While the scene serves to illustrate how Dre oversteps the boundaries with her psychosexual fascination with Marissa, there were other real-life parallels to be drawn. As a recording artist expressing her sexuality through her music, these judgments have plagued everything Bailey has put out so far. And, while the line between the real person and persona is harder to determine in music, to apply the same personal judgements to an actress playing a role in a show is a deliberate misreading that proves just how distorted the way we consume culture has truly become. Like Dre’s parasocial connection to Ni’Jah, the people who feel they can critique Bailey as a person for a valid sex scene in a show is a product of our delusion of proximity and familiarity with celebrities, as if they are people we know personally. Fed by social media, we have never had more access to celebrities than we have today: through Instagram Stories, off-hand tweets and even vlog-like TikToks, more aspects of stars’ lives are visible to us than ever, even if we’re only passive consumers. The blurring of public and personal, combined with the rising cultural cachet of appearing relatable to your audience, has warped our notions of acceptable fan behaviour. Believing the boundaries to be lowered, we feel emboldened and entitled to comment on lives we only have a superficial understanding of. How far away are we from being Dre ourselves? 

Overexposed in this way, we are also increasingly unable to divorce the role from the personality that portrays them. Throughout Swarm, deliberate casting calls attention to this. Bailey and her sister Halle are considered Beyoncé’s real-life protégés, both signed to her Parkwood label, while Paris Jackson (daughter of Michael) pops up as a white-passing biracial woman who strips as “Halsey”, and Billie Eilish is eerily convincing as the leader of an NXIVM style cult Dre finds herself in.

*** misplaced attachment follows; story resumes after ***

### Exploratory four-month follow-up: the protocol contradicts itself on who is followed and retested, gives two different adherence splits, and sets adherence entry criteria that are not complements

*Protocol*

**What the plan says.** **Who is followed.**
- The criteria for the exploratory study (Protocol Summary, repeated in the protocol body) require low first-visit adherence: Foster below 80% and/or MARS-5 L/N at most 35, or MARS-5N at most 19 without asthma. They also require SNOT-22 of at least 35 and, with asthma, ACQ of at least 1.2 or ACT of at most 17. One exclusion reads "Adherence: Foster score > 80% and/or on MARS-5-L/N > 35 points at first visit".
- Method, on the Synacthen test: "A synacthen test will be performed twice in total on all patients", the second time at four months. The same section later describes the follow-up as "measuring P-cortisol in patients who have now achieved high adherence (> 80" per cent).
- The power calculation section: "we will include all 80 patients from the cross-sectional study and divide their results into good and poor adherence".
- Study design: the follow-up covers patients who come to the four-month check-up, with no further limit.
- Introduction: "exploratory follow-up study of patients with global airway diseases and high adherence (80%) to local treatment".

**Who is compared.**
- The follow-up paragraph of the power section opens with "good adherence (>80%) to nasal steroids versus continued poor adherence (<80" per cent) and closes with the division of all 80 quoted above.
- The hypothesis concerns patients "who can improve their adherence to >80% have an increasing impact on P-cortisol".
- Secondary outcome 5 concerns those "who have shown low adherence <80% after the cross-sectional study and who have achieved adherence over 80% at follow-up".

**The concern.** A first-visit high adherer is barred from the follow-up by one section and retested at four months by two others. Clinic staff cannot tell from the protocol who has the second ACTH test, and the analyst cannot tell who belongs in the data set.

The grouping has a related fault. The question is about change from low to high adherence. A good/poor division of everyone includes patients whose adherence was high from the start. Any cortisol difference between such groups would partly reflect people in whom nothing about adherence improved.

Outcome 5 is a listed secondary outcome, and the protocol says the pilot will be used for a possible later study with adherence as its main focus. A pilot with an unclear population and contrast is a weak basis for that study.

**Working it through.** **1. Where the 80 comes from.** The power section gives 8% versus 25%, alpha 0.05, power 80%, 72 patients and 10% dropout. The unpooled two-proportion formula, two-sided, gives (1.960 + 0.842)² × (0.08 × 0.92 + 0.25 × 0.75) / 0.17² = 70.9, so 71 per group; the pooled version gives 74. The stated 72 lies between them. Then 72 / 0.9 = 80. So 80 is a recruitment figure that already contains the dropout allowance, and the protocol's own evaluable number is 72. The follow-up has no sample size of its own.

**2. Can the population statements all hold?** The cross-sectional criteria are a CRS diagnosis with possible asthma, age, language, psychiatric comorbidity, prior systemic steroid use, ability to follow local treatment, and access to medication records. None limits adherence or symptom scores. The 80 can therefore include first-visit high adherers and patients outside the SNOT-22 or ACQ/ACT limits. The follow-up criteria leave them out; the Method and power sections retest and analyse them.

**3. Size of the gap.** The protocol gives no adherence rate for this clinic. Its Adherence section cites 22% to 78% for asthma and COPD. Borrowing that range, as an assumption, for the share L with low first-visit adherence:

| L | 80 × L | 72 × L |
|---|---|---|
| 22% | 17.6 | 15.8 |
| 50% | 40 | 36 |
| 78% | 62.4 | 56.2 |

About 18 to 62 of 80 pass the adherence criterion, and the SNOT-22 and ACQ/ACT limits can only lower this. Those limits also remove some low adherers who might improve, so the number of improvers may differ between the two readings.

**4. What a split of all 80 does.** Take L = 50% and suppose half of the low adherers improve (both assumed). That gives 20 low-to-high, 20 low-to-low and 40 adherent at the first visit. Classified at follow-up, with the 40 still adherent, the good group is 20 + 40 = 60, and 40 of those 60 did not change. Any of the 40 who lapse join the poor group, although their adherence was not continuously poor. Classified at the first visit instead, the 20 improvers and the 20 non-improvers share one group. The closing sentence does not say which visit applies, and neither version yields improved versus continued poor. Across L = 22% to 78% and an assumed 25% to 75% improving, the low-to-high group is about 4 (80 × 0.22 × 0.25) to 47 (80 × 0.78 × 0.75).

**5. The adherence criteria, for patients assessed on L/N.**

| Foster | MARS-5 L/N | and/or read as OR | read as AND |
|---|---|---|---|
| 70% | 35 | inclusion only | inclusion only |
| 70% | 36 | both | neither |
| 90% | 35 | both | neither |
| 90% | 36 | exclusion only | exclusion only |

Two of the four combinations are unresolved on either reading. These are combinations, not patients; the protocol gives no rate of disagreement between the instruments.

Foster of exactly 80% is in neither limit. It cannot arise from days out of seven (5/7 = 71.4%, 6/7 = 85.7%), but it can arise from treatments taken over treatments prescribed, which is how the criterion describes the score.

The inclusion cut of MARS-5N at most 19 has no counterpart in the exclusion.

Like the true-crime-styled documentary that allows the audience to reflect and process the revelations of the last few episodes, Swarm taps into this dopamine-hit-led storytelling that speaks straight to a generation glued to endlessly looping true crime TikToks. Delivered in binge-able 30-minute long episodes, the series feels like reading @_zolarmoon’s wild 2015 Tweets in real-time, a call back deliberately invoked in the second episode. Endlessly referential in a way you’ll appreciate the more extremely online you are – who remembers who bit Beyoncé? – Swarm is a character study in stan culture, taking moments from our collective consciousness and reassembling them, to be picked apart, examined and re-interpreted by its fans. In some ways, the cast and crew aren’t lying when they insist in interviews it’s not about Beyoncé – it’s about so much more than her. As a universally beloved figure who inspires a specific level of fan behaviour though, she’s a vessel to tell the wider story of how destabilised our sense of reality has become. Dre’s life-or-death struggle of getting Ni’Jah tickets is exaggerated, but not a world away from how it felt trying to get Renaissance tickets. The literal, diehard fans taking the show at surface level will end up posting deranged, illegible reviews on IMDB that only serve to prove the point of what the series critiques. But Swarm was always meant to make you uncomfortable. In this funhouse mirror reflection of reality is an entertaining lesson in the perils and pitfalls of extreme stan behaviour – just lean in and go along for the ride.